Saving 3% more in each of the 5 years preceding retirement – Correct (57%)
Working 2 years longer
Deferring Social Security 2 years
Comment: Working longer or deferring Social Security produces more money for retirement than the 3% savings option.
Do you have a qualified financial advisor, and/or have you spent serious time doing your own financial research?
Yes – Correct (79%)
Comment:Someone has to be in charge of your financial planning. It cannot be left to chance. Unfortunately the financial literacy of most Americans is low; people tend to think they know more than they actually do. Take this Financial Literacy Quiz. Also, see this article: “Should You Hire a Financial Advisor, or Do It Yourself“.
How does the Social Security Administration calculate your retirement benefit?
Social Security calculates your average indexed monthly earnings during the 20 years in which you earned the most
Social Security calculates your average indexed monthly earnings during the 25 years in which you earned the most.
Social Security calculates your average indexed monthly earnings during the 30 years in which you earned the most.
Social Security calculates your average indexed monthly earnings during the 35 years in which you earned the most. – Correct (39%)
Comment: The more years you work the more chances you have to increase your benefits, because any year you didn’t work counts as a zero. Take our “Social Security IQ Test” to find out what you actually do know about this important benefit. Once you take it you can see the answers, which might be very helpful.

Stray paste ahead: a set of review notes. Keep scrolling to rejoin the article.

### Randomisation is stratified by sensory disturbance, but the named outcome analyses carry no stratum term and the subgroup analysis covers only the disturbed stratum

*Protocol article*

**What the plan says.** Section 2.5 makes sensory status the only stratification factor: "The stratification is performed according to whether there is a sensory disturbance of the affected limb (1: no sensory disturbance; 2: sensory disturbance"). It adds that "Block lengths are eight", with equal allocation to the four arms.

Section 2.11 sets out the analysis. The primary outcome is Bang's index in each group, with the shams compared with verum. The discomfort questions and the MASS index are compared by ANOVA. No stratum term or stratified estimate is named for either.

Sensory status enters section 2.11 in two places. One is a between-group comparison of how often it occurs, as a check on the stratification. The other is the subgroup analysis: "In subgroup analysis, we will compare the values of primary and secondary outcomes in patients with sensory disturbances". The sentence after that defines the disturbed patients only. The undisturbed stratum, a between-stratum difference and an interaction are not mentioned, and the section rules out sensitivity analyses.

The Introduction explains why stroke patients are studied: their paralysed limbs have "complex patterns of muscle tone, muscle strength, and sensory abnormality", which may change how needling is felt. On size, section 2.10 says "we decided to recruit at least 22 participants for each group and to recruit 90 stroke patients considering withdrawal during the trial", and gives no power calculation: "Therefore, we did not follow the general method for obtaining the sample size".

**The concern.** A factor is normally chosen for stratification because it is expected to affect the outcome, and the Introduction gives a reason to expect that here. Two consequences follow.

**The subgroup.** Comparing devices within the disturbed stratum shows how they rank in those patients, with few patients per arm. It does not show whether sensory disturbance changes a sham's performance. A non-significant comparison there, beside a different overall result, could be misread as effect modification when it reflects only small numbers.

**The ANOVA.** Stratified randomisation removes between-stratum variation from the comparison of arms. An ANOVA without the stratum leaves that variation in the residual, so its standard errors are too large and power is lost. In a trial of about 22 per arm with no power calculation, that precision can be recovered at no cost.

As the surviving spouse of someone who qualified for Social Security benefits, what are your benefits?
50% of the spouse’s benefit, regardless of your age
75% of your spouse’s benefit upon his or her death, assuming you are at your Full Retirement Age
100% of your spouse’s retirement benefit upon his/her death, assuming you are at full retirement age – Correct (52%
Comment: One big reason for delaying Social Security is the potential higher benefit your spouse will get after you are gone.
Social Security. If you wait to take Social Security until age 70 instead of taking it earlier at your FRA (Full Retirement Age), what is your estimate for the age when your decision to wait will break even vs. taking it earlier? (Full Retirement Age is 67 for people born 1960 or later)
82 – Correct (34%)
Comment: Different experts calculate the breakeven point differently, but the consensus seems to be that if you live beyond 81 or 82 it will have paid for you to delay.
Do you have a will, and have you looked at or revised it in the last 5 years?
Yes – Correct (70%)
Comment: Pretty obvious, don’t saddle your relatives with the problems that come from dying intestate. See “Don’t Die Without a Will – Please!“
Do you have a living will, Advanced Health Care Directive, or durable power of attorney?
Yes – Correct (69%)
Comment: Give your relatives a break, leave them with clear instructions so they don’t have to make tough decisions with no guidance from you.
Have you and your significant other discussed what part of the country you want to live in, considering climate, things you like to do, etc. If single, have you discussed it with friends/family?
Yes – Correct (81%)
Comment: If you haven’t done this yet, get started. If there is a conflict, you will have time to work it out. “What to Do If You and Your Partner Have a Different Retirement Vision“.
Have you considered if living near your children, grandchildren, relatives and friends is important to you?